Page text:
Antalya is the most recently established city of Pamphylia. In 190 BC, the Romans won the battle of Magnesia—a battle between the Hellenistic Seleucid Kingdom and Rome and its ally Pergamon. The Roman commander Manlius Vulso and the King of Pergamon Eumenes II came at that time to the area to discuss the terms of surrender of the cities in the region. The main aim of the victors was to occupy the most prized Mediterranean port city of Side. When Attalos II of Pergamon became king in 159 BC, he decided to establish a new port city to take the place of Side. The present location of Antalya was chosen for its abundant water sources and because its harbour was shielded from winds and did not silt up. The city was named Attaleia after its founder, King Attalos II of Pergamon. The port city of Attaleia was soon enclosed by city walls and started to develop rapidly.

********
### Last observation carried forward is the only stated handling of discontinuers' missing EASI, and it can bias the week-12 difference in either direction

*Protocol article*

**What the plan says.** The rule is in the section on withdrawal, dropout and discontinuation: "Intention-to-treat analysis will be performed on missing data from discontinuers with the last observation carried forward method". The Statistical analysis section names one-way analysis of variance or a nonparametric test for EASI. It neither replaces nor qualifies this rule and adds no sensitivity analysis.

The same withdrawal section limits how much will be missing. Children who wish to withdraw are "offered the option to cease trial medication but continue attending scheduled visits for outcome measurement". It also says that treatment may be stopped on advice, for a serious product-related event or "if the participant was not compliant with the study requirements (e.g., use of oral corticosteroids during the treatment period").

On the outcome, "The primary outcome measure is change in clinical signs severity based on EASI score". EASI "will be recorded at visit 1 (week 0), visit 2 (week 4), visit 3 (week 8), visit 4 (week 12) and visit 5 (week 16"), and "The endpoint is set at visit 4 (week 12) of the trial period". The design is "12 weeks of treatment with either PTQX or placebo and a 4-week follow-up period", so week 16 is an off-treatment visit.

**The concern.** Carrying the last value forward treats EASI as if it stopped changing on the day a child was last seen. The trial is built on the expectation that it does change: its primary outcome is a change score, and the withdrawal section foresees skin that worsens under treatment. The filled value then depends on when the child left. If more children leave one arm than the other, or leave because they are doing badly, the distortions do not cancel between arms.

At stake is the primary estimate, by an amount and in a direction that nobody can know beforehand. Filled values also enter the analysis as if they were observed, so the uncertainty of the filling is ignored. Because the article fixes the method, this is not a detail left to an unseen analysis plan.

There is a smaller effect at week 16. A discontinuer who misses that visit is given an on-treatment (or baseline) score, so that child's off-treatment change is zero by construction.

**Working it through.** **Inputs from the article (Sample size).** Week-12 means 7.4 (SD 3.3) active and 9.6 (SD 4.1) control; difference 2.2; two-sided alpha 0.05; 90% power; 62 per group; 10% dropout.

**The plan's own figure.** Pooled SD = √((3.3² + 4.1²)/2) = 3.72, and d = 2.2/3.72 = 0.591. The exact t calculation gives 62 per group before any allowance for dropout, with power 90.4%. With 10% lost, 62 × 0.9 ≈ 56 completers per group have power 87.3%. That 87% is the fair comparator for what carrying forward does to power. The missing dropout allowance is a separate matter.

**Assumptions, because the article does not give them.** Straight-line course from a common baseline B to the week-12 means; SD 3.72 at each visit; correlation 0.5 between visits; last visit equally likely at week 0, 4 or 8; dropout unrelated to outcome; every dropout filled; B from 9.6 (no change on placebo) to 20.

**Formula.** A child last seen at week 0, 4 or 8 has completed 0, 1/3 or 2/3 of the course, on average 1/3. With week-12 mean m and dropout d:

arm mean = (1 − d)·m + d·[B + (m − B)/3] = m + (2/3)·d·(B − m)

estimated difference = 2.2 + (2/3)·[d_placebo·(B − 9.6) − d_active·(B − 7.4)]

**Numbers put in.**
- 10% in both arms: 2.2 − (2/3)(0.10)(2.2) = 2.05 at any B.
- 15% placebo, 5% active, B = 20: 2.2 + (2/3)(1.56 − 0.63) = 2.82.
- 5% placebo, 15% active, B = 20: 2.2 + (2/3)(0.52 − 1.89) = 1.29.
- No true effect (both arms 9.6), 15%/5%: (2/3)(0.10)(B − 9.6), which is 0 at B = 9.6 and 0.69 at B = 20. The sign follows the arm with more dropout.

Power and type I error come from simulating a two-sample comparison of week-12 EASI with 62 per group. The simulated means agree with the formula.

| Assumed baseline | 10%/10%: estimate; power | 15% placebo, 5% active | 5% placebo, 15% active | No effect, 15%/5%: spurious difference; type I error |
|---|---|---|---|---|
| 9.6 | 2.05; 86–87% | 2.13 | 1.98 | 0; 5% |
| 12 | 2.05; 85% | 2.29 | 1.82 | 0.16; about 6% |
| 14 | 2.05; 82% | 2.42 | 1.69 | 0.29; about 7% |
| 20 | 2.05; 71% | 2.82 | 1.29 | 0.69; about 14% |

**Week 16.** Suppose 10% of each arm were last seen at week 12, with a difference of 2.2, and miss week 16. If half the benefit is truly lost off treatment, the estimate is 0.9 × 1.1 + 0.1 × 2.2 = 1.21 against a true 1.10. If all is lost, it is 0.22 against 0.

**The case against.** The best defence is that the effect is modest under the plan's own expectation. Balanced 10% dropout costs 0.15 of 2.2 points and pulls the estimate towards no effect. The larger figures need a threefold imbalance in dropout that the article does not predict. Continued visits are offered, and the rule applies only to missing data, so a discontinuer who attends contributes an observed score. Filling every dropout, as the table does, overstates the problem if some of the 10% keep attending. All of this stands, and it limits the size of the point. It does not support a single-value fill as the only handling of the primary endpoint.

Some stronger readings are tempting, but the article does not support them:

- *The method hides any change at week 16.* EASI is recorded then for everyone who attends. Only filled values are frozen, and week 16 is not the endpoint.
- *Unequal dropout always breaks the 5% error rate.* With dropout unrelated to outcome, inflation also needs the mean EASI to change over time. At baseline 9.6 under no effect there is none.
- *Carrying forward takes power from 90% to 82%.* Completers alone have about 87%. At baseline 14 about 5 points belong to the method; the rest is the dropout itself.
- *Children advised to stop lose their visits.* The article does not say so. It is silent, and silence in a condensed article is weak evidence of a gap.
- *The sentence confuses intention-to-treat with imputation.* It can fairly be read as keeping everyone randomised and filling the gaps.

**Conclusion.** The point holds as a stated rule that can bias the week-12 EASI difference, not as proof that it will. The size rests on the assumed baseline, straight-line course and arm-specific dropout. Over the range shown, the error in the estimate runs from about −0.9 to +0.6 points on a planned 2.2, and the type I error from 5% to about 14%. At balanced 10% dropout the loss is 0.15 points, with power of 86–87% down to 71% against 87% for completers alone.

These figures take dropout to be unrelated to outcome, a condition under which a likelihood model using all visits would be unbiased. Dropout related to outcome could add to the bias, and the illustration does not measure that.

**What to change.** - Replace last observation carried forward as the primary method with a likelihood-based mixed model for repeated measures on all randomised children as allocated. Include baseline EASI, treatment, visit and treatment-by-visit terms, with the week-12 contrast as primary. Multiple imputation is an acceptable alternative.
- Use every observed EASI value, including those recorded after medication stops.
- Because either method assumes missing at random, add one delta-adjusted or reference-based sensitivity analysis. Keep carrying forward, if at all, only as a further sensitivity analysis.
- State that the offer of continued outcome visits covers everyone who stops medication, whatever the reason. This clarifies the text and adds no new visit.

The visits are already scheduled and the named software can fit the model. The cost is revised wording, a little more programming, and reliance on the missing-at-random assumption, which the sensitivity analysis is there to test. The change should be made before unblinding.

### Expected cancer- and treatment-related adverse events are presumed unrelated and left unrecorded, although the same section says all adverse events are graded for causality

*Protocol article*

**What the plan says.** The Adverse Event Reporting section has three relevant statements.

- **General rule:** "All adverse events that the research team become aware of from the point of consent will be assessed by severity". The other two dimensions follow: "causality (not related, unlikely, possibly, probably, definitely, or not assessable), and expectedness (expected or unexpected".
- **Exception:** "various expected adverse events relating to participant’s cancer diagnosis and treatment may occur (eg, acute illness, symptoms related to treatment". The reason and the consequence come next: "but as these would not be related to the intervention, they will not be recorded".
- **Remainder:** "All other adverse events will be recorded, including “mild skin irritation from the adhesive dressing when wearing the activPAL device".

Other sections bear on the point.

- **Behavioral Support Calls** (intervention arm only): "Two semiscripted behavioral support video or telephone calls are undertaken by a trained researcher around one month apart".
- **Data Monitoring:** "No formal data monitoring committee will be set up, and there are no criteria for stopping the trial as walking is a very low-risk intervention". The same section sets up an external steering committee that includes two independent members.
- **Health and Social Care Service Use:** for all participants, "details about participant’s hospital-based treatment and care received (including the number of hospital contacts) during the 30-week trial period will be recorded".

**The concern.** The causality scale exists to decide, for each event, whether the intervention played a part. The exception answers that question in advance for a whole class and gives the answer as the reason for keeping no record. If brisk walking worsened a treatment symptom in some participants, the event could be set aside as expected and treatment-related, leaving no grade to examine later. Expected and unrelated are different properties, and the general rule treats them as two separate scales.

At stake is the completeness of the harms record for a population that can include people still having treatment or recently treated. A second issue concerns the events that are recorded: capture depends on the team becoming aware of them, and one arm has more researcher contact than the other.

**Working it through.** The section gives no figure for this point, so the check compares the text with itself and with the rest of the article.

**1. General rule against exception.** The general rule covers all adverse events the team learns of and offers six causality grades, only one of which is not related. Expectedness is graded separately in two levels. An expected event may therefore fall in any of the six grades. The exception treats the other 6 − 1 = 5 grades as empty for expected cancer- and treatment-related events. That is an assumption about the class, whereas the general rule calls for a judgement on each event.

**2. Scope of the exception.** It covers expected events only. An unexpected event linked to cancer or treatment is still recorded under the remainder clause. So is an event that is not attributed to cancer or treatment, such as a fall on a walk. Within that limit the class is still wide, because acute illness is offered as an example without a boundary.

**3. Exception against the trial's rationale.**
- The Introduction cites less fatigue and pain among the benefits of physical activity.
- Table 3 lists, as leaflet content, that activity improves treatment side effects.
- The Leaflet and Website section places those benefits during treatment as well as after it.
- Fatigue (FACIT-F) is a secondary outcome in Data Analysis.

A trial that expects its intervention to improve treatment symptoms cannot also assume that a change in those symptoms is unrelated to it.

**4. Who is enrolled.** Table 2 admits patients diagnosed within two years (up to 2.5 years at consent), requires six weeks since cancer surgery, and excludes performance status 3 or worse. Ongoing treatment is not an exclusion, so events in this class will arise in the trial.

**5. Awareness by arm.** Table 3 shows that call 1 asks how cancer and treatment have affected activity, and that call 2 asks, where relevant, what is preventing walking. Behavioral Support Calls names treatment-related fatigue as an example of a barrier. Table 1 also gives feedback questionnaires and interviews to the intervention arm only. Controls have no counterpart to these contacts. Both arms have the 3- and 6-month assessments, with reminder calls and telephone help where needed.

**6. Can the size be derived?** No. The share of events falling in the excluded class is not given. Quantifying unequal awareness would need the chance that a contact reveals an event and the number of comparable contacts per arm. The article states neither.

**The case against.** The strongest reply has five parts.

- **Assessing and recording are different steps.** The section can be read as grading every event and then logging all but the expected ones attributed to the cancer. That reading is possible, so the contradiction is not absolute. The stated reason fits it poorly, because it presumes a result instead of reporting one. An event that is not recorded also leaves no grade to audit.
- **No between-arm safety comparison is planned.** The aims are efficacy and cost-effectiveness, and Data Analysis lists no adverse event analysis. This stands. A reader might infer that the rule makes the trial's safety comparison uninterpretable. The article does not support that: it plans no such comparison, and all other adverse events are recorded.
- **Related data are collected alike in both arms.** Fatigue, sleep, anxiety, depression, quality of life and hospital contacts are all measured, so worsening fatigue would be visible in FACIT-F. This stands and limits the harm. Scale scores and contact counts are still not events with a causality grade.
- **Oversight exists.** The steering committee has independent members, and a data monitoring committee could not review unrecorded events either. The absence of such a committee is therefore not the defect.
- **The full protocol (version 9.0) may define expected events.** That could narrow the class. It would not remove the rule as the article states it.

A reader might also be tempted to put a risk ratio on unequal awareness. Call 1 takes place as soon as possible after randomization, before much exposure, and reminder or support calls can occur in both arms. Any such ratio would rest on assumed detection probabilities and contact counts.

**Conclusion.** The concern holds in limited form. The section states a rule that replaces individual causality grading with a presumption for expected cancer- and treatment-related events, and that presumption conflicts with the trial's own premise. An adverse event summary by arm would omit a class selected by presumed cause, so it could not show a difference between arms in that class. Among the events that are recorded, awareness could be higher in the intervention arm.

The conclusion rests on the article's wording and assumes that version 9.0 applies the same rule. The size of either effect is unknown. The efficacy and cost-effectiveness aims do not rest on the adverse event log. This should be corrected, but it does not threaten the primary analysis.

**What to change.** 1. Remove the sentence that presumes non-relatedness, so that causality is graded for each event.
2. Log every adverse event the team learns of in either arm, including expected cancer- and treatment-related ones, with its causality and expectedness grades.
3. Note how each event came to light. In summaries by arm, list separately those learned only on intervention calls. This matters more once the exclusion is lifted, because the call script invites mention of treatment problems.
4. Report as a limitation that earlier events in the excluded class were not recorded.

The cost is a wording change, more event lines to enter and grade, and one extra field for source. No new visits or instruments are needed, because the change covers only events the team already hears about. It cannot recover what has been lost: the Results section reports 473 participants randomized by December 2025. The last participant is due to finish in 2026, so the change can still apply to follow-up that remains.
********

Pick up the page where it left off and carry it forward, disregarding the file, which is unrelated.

All of the buildings built immediately after its establishment lay within the city walls. In successive periods, the city grew beyond the city walls and many authentic buildings dating to the Roman, Byzantine, Seljuk and Ottoman periods still exist and are in regular use.